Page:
Following the death of his wife Audrey, John Munn moves with his two sons, mid-teen Chris Munn and adolescent Tim Munn, to a pig farm in rural Drees County, Georgia, where they lead a ... See full summary »
Two highway road workers spend the summer of 1988 away from their city lives. The isolated landscape becomes a place of misadventure as the men find themselves at odds with each other and the women they left behind.
Glasgow, summer, 1973. Dustmen are striking; bags of garbage add to the blight of council flats and a fetid canal. Ryan, who's about 12, drowns during a play fight with his neighbor, the ... See full summary »
Shotgun Stories tracks a feud that erupts between two sets of half brothers following the death of their father. Set against the cotton fields and back roads of Southeast Arkansas, these ... See full summary »
Stan works in drudgery at a slaughterhouse. His personal life is drab. Dissatisfaction and ennui keep him unresponsive to the needs of his adoring wife, and he must struggle against ... See full summary »
Henry G. Sanders,
Pinky is an awkward adolescent who starts work at a spa in the California desert. She becomes overly attached to fellow spa attendant, Millie when she becomes Millie's room-mate. Millie is ... See full summary »
Set in a small town in North Carolina, George Washington is the story of a tight-knit multi-racial group of working-class kids caught in a tragic lie. After a twelve-year-old girl breaks up with her boyfriend for a sensitive, deeply introspective thirteen-year-old boy named George, a bizarre series of events and an innocent cover-up launches their insular group on individual quests for redemption. Written by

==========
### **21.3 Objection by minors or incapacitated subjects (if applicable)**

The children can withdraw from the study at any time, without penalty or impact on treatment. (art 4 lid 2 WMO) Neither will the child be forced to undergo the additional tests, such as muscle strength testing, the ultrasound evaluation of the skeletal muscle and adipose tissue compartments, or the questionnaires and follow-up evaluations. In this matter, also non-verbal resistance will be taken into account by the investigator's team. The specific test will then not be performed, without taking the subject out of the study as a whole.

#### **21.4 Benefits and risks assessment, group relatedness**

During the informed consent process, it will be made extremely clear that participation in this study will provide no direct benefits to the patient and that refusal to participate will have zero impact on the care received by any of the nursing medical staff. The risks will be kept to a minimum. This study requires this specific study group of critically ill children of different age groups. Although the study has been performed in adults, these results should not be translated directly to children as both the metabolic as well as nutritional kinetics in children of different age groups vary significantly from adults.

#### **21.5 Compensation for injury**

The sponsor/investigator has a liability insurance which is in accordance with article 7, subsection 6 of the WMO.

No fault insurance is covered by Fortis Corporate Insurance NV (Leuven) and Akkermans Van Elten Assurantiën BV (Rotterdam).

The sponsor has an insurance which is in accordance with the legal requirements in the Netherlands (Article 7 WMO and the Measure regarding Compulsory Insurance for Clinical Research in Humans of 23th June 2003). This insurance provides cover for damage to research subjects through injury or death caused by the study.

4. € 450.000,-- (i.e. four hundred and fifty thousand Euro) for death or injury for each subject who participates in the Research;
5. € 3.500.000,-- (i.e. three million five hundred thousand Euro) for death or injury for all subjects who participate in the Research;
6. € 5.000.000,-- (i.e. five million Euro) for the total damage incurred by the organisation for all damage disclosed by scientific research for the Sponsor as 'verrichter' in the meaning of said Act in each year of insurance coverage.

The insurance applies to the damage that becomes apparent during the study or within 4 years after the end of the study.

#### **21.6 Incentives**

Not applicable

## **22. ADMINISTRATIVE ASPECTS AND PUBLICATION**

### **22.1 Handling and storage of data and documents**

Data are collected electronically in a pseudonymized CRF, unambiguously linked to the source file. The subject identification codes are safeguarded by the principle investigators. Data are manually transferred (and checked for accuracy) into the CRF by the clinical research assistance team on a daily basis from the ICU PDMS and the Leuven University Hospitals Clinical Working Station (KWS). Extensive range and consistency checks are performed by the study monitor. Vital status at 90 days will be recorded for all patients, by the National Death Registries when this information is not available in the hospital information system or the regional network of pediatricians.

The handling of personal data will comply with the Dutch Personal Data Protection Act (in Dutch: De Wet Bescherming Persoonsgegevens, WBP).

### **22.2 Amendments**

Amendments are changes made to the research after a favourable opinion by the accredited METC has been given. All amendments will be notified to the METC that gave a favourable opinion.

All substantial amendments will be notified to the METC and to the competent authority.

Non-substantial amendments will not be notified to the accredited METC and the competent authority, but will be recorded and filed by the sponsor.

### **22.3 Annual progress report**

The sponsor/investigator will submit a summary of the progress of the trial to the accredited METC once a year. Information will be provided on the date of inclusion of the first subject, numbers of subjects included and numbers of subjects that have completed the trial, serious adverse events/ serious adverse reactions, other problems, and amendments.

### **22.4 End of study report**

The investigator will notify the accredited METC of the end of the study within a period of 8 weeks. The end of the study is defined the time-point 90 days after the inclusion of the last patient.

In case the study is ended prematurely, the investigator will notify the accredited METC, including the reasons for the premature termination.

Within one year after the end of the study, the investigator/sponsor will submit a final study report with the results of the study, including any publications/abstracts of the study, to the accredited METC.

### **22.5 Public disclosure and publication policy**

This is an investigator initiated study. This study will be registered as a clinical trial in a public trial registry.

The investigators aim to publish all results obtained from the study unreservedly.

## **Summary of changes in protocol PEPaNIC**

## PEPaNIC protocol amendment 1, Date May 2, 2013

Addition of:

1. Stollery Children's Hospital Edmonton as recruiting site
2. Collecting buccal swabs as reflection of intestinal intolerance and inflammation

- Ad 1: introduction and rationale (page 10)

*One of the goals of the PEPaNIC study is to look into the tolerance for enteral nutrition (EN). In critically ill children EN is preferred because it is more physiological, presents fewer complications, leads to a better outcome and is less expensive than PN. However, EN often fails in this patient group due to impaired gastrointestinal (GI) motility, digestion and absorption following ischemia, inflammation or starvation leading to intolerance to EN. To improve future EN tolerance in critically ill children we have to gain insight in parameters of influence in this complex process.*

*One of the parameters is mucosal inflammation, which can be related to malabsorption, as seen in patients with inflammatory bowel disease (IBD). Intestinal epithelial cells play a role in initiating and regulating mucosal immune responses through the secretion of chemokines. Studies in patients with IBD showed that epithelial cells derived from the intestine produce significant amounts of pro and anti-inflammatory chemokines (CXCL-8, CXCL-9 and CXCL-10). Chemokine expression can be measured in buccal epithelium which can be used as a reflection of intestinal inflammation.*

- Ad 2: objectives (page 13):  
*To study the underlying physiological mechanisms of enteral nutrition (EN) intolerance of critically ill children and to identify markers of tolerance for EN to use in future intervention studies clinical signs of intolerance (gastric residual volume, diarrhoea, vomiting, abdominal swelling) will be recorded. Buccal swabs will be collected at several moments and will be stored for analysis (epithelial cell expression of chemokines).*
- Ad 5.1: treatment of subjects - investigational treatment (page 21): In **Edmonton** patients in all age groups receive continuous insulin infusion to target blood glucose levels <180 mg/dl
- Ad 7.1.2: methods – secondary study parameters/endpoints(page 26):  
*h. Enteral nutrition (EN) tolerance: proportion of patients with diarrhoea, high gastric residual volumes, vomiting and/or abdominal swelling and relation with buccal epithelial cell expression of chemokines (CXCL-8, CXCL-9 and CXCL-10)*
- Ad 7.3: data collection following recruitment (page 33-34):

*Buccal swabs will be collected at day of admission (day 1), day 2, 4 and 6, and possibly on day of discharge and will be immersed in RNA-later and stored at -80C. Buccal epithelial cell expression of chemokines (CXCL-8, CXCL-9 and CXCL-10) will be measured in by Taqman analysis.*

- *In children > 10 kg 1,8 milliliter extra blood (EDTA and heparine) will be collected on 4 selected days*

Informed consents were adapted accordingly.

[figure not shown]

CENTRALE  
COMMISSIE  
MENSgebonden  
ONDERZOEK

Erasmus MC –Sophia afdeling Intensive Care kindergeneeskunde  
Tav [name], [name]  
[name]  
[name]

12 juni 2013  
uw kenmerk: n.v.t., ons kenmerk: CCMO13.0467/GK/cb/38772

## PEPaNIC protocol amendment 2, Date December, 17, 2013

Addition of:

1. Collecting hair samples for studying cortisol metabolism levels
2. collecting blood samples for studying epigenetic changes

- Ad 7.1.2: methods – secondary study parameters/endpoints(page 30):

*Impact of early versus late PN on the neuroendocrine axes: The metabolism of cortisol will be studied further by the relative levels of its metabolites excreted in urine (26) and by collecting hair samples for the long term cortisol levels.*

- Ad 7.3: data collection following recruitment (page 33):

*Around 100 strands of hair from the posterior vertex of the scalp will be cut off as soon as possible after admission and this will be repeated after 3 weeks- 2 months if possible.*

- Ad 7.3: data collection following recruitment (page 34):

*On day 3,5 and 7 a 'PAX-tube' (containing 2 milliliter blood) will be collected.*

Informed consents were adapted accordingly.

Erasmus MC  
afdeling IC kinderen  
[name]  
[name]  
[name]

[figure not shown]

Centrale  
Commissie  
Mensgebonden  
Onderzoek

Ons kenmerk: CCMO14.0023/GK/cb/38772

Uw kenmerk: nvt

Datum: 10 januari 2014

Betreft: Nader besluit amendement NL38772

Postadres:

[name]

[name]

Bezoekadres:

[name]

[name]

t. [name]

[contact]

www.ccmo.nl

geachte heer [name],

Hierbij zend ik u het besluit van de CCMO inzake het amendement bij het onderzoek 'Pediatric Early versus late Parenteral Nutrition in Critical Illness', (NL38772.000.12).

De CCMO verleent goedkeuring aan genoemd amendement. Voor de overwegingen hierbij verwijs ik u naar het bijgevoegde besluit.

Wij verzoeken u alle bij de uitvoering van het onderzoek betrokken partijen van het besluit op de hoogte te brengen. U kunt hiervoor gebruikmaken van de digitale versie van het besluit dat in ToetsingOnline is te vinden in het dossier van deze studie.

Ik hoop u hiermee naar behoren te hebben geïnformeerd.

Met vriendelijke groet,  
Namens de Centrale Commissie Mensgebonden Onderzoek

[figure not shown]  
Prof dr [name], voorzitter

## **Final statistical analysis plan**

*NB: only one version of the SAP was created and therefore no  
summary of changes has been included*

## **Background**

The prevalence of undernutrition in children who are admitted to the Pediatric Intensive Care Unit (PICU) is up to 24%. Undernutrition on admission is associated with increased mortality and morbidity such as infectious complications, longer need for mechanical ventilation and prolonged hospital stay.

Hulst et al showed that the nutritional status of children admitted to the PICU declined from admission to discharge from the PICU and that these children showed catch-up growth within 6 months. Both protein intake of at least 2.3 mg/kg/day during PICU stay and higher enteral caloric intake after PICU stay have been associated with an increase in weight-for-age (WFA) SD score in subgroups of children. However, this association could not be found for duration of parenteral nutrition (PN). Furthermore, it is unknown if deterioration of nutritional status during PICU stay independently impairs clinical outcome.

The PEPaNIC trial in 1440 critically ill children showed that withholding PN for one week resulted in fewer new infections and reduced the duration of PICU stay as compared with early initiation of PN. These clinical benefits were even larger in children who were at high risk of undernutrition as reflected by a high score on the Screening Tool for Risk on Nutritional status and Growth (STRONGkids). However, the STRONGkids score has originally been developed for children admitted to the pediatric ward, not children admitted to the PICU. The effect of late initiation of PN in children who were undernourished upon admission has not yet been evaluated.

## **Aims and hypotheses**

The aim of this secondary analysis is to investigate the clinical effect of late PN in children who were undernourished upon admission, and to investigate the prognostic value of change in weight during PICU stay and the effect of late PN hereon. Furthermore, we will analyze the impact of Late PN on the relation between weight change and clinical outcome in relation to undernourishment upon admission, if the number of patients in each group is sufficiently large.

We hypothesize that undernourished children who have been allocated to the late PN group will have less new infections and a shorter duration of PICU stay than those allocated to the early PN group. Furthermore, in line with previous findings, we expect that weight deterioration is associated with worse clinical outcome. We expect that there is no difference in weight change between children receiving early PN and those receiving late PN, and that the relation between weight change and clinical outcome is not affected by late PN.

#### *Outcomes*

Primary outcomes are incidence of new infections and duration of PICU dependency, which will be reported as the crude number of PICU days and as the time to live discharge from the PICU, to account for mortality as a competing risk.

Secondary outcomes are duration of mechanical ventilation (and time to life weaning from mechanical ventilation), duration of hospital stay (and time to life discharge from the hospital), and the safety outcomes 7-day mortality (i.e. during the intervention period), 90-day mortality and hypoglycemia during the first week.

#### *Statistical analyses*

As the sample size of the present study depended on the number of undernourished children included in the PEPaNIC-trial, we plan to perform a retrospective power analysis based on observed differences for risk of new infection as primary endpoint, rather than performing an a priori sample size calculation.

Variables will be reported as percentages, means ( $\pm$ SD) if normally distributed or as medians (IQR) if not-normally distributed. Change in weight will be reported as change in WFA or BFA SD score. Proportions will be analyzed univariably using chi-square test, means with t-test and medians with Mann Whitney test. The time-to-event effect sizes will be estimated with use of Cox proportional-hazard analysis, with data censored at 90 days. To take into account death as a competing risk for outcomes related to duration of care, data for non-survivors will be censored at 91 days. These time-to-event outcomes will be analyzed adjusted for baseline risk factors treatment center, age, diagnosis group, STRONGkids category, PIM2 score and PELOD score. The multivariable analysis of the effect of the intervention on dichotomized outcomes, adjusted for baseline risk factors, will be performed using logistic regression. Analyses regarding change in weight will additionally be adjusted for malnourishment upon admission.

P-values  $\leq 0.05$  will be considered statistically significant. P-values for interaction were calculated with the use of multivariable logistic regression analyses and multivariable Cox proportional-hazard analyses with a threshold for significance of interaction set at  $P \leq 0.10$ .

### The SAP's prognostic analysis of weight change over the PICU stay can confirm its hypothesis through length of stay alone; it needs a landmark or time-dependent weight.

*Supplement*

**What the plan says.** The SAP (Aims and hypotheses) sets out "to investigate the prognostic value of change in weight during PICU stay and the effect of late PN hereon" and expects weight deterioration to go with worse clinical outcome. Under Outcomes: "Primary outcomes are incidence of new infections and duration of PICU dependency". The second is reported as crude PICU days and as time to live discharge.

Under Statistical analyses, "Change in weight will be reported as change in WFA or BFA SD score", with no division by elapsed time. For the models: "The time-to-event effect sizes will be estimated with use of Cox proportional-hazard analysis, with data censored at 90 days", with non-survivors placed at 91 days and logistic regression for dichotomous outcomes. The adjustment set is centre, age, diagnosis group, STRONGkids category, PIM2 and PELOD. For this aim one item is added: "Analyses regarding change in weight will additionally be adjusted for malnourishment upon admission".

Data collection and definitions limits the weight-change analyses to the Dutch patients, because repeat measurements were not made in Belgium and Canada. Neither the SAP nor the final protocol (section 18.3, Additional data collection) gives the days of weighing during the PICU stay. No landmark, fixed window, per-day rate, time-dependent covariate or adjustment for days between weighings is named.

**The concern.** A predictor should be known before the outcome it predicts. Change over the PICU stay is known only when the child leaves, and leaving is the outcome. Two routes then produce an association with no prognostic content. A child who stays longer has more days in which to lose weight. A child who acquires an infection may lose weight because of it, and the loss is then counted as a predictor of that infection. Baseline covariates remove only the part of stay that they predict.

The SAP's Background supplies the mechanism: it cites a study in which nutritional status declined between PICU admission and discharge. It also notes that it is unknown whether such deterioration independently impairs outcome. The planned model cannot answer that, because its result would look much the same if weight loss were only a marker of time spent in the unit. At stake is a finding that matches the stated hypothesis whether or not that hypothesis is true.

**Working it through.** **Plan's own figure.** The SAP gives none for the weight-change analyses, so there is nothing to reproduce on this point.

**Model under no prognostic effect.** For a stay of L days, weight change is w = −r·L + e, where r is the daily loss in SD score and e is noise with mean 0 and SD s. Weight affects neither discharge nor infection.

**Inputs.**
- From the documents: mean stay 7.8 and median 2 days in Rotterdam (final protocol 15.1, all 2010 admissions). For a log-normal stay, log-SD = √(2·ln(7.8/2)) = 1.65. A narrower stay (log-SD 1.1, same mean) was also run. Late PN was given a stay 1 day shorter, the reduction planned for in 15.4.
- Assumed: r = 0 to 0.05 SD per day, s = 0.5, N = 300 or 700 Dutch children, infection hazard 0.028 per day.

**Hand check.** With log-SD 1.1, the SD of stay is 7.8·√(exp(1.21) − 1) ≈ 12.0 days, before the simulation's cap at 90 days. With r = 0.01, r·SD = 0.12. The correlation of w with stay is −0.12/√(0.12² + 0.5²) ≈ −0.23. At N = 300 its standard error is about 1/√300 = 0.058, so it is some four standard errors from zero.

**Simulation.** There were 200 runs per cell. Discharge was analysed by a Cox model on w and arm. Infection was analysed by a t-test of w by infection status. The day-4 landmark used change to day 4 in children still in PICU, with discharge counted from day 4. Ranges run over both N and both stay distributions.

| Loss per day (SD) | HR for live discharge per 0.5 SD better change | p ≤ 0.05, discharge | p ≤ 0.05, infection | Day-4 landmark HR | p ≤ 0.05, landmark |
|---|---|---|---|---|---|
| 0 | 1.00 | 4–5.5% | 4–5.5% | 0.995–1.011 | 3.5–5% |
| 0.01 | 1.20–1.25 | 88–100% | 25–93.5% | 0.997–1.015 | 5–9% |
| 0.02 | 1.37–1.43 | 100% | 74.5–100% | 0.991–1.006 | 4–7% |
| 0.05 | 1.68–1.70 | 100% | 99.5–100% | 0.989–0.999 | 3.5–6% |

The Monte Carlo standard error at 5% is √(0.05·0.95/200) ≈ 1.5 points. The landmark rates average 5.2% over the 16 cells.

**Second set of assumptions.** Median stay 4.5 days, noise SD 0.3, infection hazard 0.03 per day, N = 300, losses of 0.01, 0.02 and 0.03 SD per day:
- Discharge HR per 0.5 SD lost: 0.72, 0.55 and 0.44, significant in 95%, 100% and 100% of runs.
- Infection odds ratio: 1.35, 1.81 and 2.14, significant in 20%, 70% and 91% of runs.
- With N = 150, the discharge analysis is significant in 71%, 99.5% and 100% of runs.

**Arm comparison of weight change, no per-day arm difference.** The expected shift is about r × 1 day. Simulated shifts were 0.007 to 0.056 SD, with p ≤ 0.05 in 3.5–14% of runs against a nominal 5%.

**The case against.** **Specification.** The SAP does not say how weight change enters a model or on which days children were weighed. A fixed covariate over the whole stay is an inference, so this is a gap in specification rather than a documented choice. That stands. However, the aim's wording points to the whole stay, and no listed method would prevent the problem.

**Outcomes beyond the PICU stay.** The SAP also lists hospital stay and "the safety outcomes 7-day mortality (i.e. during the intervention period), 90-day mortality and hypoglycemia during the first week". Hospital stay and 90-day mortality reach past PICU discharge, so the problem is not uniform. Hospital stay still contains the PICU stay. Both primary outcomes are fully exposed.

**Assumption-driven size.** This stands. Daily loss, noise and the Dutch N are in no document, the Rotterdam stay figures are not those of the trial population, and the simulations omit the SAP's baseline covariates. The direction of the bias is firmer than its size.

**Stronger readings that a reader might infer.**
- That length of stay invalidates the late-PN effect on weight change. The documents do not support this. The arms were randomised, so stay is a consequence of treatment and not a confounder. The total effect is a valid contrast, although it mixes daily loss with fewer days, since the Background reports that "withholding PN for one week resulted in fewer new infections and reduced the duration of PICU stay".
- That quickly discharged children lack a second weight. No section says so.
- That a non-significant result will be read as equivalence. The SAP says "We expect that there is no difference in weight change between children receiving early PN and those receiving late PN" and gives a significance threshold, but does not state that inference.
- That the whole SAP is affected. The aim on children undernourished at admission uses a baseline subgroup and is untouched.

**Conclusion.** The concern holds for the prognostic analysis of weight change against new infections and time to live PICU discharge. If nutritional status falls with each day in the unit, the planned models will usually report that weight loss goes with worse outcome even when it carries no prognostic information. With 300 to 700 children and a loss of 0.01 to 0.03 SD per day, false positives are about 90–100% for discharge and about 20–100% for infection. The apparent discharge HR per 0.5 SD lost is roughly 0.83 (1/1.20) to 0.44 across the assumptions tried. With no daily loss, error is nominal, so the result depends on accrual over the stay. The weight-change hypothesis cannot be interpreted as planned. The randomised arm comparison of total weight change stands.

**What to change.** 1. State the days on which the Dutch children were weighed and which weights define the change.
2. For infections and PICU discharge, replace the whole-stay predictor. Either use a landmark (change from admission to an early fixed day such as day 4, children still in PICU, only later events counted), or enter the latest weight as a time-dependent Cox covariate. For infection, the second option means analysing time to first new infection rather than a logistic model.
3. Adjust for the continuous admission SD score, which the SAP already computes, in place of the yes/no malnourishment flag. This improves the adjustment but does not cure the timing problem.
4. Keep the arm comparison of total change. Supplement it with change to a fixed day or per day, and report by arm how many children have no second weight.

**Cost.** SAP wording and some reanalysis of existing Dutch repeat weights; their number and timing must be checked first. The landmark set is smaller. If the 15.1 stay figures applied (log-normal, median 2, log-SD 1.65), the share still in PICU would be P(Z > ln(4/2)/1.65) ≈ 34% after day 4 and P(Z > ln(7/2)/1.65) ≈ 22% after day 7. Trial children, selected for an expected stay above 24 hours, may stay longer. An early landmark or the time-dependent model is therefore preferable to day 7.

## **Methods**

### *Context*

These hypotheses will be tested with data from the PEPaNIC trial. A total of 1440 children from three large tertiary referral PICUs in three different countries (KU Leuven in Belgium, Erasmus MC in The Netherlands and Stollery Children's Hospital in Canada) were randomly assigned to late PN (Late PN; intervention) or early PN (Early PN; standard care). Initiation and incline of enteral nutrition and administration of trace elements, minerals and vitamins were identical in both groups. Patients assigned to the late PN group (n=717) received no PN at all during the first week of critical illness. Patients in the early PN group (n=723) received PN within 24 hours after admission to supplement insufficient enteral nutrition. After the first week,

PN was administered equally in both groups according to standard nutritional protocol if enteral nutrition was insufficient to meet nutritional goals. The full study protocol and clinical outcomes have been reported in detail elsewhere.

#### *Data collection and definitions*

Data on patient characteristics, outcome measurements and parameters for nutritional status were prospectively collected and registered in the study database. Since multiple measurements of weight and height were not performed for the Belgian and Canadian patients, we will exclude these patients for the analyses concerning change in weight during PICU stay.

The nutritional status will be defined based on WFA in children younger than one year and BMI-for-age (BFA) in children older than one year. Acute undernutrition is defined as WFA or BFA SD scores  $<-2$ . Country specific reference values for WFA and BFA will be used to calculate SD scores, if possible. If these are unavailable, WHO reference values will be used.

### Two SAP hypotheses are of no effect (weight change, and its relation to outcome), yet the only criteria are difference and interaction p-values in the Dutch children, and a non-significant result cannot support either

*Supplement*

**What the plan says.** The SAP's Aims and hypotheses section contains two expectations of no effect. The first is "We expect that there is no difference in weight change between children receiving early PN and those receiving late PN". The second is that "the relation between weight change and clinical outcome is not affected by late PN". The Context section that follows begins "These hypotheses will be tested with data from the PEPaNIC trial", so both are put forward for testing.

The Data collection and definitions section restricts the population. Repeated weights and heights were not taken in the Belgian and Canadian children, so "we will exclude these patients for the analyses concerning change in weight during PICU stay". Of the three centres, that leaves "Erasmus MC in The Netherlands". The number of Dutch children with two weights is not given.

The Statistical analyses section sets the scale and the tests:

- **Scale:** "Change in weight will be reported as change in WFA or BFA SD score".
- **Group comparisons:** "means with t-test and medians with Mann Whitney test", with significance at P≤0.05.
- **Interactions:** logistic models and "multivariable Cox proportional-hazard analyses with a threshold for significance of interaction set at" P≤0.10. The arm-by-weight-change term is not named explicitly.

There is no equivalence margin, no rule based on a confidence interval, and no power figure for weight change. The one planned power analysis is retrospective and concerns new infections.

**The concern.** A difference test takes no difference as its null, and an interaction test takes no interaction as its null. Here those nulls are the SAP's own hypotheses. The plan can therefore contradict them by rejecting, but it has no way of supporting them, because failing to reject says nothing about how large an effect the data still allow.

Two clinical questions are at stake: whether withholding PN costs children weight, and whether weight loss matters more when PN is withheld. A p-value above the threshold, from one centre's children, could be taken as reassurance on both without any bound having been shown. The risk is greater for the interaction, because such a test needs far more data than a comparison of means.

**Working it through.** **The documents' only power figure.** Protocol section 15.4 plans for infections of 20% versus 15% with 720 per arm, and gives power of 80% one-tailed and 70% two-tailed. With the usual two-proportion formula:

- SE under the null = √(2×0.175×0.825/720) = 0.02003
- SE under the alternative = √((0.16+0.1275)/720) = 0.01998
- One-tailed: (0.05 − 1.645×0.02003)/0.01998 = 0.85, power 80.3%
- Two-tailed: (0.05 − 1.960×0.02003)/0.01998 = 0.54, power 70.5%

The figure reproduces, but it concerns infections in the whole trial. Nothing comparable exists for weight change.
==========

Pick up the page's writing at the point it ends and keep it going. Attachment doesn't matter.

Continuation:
George Washington is the kind of film I instantly respond to for the simple reason that it is pure, perfect cinema. This is what FILM can do when free of the constraints of popular movie-making. When it ended it made me think of that old saying "a picture is worth a thousand words." Well what happens when that picture moves? You get George Washington. I don't want to spoil the film for anyone reading this by needless plot exposition that I find so annoying in most professional reviews. But the film does center around a small American town, and a group of poor children during the long, hot summer months. This film has absolutely wonderful cinematography, better than most big budget Hollywood films, and the mood it sets is alternately playful, melancholy, surreal, and poignant. Many times I was reminded of my own childhood; scenes play out in a very organic way and the actors, mostly children, are all wonderful. Before I saw this film I had heard that one of the director's influences was Terrence Malick, a filmmaker I love dearly, and George Washington reminded me a lot of Malick's "Days of Heaven." He uses voiceover in much the same way Malick did in that film...alternating between narration, random thoughts, and character exposition. The voiceover use in this film, as in Days of Heaven, is spoken the way someone might hear their own thoughts. Watch the movie and you'll see what I mean. Although the movie is about children, it's not really "for" kids, but I would venture to say that any kid from about age 12 and up would be all the richer for seeing this movie. However in this age of short attention spans, and video game editing I don't hold out much hope that many kids would appreciate a film like this. But for adults, especially lovers of the cinema, this should be required viewing. It's up to us support these kinds of movies so we can see more of them in the future. I saw this for free on the independent film channel, but I plan on buying the DVD anyway...George Washington is a film I will be proud to add to my collection. I loved it.
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